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I've got an empty object and a string:

var obj = {};
var str = "a.b.c";

Is there a way I can turn this into

obj = { a: { b: { c: { } } } }

I can't quite wrap my head around this one and I'm not even sure if it would be possible.

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What's your scenario and final goal? I suspect that there is a better way to achieve your ultimate goal rather than trying to do something like this. – Darin Dimitrov Oct 3 '11 at 21:16
is this an interview question? – Genia S. Oct 3 '11 at 21:16
There is something similar in YUI to create objects. I'll see if I can find it. – BNL Oct 3 '11 at 21:21
possible duplicate of Building object hierarchy from a 'namespace' string – Felix Kling Oct 3 '11 at 21:23
Nearly everything is possible with JavaScript; some things are just far less efficient... – tjameson Oct 3 '11 at 21:26

5 Answers 5

up vote 3 down vote accepted
var obj = {};
var str = "a.b.c";
var arr = str.split('.');
var tmp = obj;

for (var i=0,n=arr.length; i<n; i++){
   tmp = tmp[arr[i]];
share|improve this answer
Such a brilliant and elegantly simple solution. What I had was very close to this but I did not initially set tmp = obj which created the issue. Thank you for the help! – user977433 Oct 4 '11 at 12:39
@user977433: I suspect inside the loop you could condense it to tmp = tmp[arr[i]] = {} and get rid of the curly braces. – vol7ron Oct 4 '11 at 14:38
@vol7ron you mean exactly like my answer 30 minutes before yours? – David Oct 5 '11 at 7:36
@vol7ron whatever, your answer is almost identical to mine except more verbose. You even used the same variable names. And check the time, it’s posted exactly 30 minutes after. Kind of defeats the whole purpose of SO if you ask me... – David Oct 5 '11 at 14:32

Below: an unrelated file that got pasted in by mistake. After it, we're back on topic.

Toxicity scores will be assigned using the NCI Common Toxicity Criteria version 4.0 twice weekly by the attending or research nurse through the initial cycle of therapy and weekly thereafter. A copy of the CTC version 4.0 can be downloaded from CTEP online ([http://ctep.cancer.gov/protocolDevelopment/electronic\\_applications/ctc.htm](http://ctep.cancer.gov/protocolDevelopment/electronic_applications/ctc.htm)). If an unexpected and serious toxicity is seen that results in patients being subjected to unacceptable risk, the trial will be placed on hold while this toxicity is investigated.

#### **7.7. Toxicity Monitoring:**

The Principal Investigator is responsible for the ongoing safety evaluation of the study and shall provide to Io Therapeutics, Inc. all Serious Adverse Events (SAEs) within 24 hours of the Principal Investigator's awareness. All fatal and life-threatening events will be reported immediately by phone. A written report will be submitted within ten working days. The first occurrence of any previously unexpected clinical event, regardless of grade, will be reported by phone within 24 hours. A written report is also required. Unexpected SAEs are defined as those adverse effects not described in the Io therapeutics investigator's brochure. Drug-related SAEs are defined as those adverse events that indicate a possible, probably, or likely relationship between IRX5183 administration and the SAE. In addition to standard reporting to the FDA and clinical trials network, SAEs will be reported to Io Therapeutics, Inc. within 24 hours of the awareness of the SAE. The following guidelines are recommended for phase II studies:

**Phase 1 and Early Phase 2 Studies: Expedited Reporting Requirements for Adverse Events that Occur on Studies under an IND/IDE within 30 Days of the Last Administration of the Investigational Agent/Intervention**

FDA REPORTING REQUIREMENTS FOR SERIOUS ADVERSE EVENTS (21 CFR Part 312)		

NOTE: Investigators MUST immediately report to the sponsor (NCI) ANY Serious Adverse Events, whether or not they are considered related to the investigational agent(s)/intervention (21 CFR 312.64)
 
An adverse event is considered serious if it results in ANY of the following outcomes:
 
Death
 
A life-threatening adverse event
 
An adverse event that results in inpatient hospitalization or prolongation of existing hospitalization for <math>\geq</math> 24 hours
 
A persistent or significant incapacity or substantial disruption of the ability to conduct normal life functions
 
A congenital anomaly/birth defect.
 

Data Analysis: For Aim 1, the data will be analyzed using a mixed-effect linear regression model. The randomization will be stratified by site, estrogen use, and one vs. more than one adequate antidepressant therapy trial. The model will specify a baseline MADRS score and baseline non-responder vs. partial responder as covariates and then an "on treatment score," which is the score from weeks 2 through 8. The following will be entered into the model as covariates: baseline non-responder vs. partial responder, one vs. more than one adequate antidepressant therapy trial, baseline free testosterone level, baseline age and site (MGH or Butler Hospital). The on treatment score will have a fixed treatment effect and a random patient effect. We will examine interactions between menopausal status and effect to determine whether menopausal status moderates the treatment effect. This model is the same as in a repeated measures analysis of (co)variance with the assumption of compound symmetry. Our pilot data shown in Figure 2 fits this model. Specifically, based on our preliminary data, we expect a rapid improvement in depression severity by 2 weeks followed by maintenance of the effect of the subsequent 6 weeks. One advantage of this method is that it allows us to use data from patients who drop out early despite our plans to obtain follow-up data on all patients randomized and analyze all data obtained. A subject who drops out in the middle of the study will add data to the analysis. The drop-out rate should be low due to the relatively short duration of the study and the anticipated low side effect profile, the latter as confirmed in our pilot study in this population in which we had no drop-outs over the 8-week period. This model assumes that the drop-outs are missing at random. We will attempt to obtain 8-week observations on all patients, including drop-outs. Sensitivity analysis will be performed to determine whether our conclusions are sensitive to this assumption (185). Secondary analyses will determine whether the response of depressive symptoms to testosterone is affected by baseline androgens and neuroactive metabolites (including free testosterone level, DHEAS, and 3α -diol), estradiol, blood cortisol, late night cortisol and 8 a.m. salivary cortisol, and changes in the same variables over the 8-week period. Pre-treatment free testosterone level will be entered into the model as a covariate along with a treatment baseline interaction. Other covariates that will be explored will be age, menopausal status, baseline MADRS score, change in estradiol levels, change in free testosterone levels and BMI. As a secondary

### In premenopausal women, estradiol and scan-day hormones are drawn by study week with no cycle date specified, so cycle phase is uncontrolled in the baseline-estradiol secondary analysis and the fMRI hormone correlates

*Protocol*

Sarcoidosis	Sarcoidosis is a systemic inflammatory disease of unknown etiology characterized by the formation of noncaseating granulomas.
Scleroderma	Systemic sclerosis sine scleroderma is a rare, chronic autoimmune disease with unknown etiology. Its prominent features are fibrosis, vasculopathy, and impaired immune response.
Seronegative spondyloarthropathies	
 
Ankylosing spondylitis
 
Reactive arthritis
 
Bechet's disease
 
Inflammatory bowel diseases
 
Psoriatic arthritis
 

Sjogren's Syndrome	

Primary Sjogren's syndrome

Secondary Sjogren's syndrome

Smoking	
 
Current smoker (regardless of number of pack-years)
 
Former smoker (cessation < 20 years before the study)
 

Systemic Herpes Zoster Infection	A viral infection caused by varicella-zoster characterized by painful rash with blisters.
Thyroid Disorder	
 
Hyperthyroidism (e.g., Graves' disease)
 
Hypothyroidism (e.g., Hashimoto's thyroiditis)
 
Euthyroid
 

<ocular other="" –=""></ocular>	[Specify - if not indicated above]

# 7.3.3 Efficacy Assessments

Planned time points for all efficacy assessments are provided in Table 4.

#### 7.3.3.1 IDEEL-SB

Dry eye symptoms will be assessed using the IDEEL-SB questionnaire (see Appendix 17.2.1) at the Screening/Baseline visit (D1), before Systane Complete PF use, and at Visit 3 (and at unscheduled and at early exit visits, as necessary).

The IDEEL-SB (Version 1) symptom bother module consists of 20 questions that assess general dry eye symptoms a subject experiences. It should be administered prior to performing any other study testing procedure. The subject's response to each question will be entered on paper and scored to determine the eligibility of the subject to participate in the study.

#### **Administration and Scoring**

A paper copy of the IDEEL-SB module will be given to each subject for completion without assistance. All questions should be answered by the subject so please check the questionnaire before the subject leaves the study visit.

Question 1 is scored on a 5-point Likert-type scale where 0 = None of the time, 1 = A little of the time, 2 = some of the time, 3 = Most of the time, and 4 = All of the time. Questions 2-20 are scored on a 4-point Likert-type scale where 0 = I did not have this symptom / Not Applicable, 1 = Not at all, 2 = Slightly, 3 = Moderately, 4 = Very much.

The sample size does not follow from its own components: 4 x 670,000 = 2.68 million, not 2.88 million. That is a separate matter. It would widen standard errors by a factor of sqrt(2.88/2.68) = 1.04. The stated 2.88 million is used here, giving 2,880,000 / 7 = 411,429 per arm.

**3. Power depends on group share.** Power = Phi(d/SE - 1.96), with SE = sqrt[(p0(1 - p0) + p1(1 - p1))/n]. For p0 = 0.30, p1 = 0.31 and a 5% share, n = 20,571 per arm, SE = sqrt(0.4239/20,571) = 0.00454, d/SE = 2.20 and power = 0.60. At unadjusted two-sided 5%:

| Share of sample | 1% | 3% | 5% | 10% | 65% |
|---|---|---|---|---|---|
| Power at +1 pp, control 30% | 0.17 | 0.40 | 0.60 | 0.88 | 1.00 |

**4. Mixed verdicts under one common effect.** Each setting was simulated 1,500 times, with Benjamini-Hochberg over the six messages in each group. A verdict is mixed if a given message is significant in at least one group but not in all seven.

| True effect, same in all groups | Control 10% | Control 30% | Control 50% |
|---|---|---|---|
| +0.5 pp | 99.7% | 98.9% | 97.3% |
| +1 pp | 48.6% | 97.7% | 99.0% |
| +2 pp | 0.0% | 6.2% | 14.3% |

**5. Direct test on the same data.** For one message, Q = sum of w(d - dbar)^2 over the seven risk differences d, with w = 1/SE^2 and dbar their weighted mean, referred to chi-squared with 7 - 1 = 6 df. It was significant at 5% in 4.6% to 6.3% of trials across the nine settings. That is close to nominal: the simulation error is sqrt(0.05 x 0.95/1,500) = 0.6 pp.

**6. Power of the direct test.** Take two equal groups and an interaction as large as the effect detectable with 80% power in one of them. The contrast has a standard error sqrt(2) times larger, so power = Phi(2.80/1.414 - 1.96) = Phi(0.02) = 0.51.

@David: The fact that you have deducted a point for an answer, out of spite, kind of defeats the whole purpose of SO, if you ask me... – vol7ron Oct 5 '11 at 14:59

This is from the yui2 yahoo.js file.

YAHOO.namespace = function() {
  var a=arguments, o=null, i, j, d;
  for (i=0; i<a.length; i=i+1) {

      // YAHOO is implied, so it is ignored if it is included
      for (j=(d[0] == "YAHOO") ? 1 : 0; j<d.length; j=j+1) {
          o[d[j]]=o[d[j]] || {};

  return o;

See the source for documentation.

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This recursive function returns you the string representation of the desired object

//Usage: getObjectAsString('a.b.c'.split(/\./))
function getObjectAsString (array){
   return !array.length ? '{}' 
             : '{"' + array[0] + '":' + getObjectAsString (array.slice(1)) + '}';

Now you can convert the output of getObjectAsString into object using


EDIT: Removed 'Input as String' version as it works only for single letter subparts in the namespace such as the one given in the question (a.b.c) which is generally not the case.

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Here you go:

var string = "a.b.c",
   array = string.split('.');
JSON.parse("{\"" + array.join('": {\"') + "\": {" () {return '}'}).join('') + "}")


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that's a very interesting approach. I'm curious though, what makes my solution (which is a lot easier to read) less useful than this or the one above with the upvote. Isn't there something to be said for code clarity and simplicity? – Genia S. Oct 3 '11 at 21:38
@Dr.Dredel, I hear ya, man, but there's a general aversion to eval() in javascript amongst SO'ers. Really, since you're controlling the code given to eval(), the main drawback of its use in your solution is the hit to performance. FYI:… – Jonathan M Oct 3 '11 at 21:45
@Johathan M. Thanks! I clicked on that link expecting to be told that I'm a total jack-ass for using eval, but it's a very sober and rational examination which actually clearly states that using eval isn't all that much more tasking and should be used pretty much exactly as I used it (to reduce code clutter, if possible). As I said, my solution was basically just a hack, and it was the first answer given to a question the purpose of which still eludes me. In general I find SOers are frequently petty and eager to downvote things that can easily simply be ignored. – Genia S. Oct 3 '11 at 23:20

Here's my take on it:

function ensureKeys(str, obj) {
    for(var parts = str.split('.'), i=0, l=parts.length, cache=obj; i<l; i++) {
        if(!cache[parts[i]]) { 
            cache[parts[i]] = {};
        cache = cache[parts[i]];

    return obj;

var obj = {};
ensureKeys('a.b.c', obj);
// obj = { a: { b: { c: {} } } }
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